Risk and return are intrinsically bound. If we move to lower risk with redundancies (backup systems, hedges, etc.) then costs rise and returns are lowered. If we maximize returns with scale and ruthless efficiencies then we reduce redundancies to near-zero and thus heighten the system’s vulerabilities to disruption.

Global agriculture has become extraordinarily productive but at the “cost” of rising dependencies on a handful of suppliers and resources. Peak Food is not on many analysts’ radars; maybe it should be. 



New Zealand is fortunate at least that there is ample capacity in our country to feed ourselves. What is less fortunate is that our agricultural surplus is what provides much of our foreign trading income (followed by tourism). Any breakdown in the world economic order, particularly anything due to peak oil considerations – will dramatically affect our biggest industries and our biggest earners. We wont starve, but we could become severely impoverished.


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More economic bumf for those that like reading this sort of thing.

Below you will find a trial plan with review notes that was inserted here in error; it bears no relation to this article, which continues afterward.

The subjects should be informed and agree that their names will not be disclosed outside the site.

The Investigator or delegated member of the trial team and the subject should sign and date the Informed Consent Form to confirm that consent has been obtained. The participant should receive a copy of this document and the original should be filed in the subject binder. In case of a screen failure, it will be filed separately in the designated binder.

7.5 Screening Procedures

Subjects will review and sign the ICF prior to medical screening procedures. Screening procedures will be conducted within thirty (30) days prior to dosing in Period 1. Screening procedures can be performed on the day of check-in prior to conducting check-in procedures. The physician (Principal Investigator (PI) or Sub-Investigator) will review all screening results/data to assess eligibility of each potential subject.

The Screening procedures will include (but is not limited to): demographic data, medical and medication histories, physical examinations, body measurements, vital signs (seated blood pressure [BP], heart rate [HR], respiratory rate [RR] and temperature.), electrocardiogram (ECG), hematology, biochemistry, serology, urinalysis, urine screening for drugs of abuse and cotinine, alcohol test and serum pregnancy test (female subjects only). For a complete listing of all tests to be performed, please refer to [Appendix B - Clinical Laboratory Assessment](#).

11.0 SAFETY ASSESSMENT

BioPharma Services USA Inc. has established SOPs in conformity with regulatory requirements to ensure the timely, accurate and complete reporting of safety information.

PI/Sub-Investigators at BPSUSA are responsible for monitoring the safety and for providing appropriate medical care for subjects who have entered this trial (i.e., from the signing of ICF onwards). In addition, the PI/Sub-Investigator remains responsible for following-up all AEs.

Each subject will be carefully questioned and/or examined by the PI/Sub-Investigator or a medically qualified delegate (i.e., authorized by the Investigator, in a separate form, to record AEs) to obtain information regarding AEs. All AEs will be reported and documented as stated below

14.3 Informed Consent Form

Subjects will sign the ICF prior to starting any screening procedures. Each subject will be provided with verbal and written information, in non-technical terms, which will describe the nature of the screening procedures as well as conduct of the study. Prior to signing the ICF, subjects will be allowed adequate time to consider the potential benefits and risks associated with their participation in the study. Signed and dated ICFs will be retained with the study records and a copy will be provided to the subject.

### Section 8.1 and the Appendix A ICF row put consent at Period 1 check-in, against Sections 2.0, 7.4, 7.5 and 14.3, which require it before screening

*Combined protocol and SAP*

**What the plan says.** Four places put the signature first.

The Financial Sector – Paragon or Parasite

By Nick Smith


One of capitalism’s articles of faith is that financial markets are the most efficient and effective means of ensuring that capital is put to its most productive use.

This piety, in the wake of the global financial crisis, is now in doubt….


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(What to change)


Policing roles – expanded.

The roles and rationales I outline in the previous post on Policing need to be expanded and explained further. So I am doing so in this post. I will start with something of a definition of policing from my perspective.

Policing is about ensuring the rules (laws) are followed. The provenance, wisdom or utility of those laws in another subject entirely. In this instance, all we are going to be concerned about is the promotion of conformity to those rules and the sanctioning of any breach of them. Sanctions for breaking the law in, the policing context, amounts to detection of illegal actions and the apprehension of perpetrators. Currently the Police also handle prosecutions before the courts as well. Defined like that, policing is a fairly limited and specific role of no great complexity – detect illegal activity, then arrest and charge the offenders. However, it is a critical function and one that needs to be done promptly, comprehensively and effectively. Our biggest law enforcement problem at the moment is that failure to effectively police, actually promotes crime. As long as crime pays and you can get away with it, then there is no reason to stop and every reason to continue and expand. Until there is no money or satisfaction to be gained and until you can expect that illegal activities will attract a police response, the crime rate will continue to grow.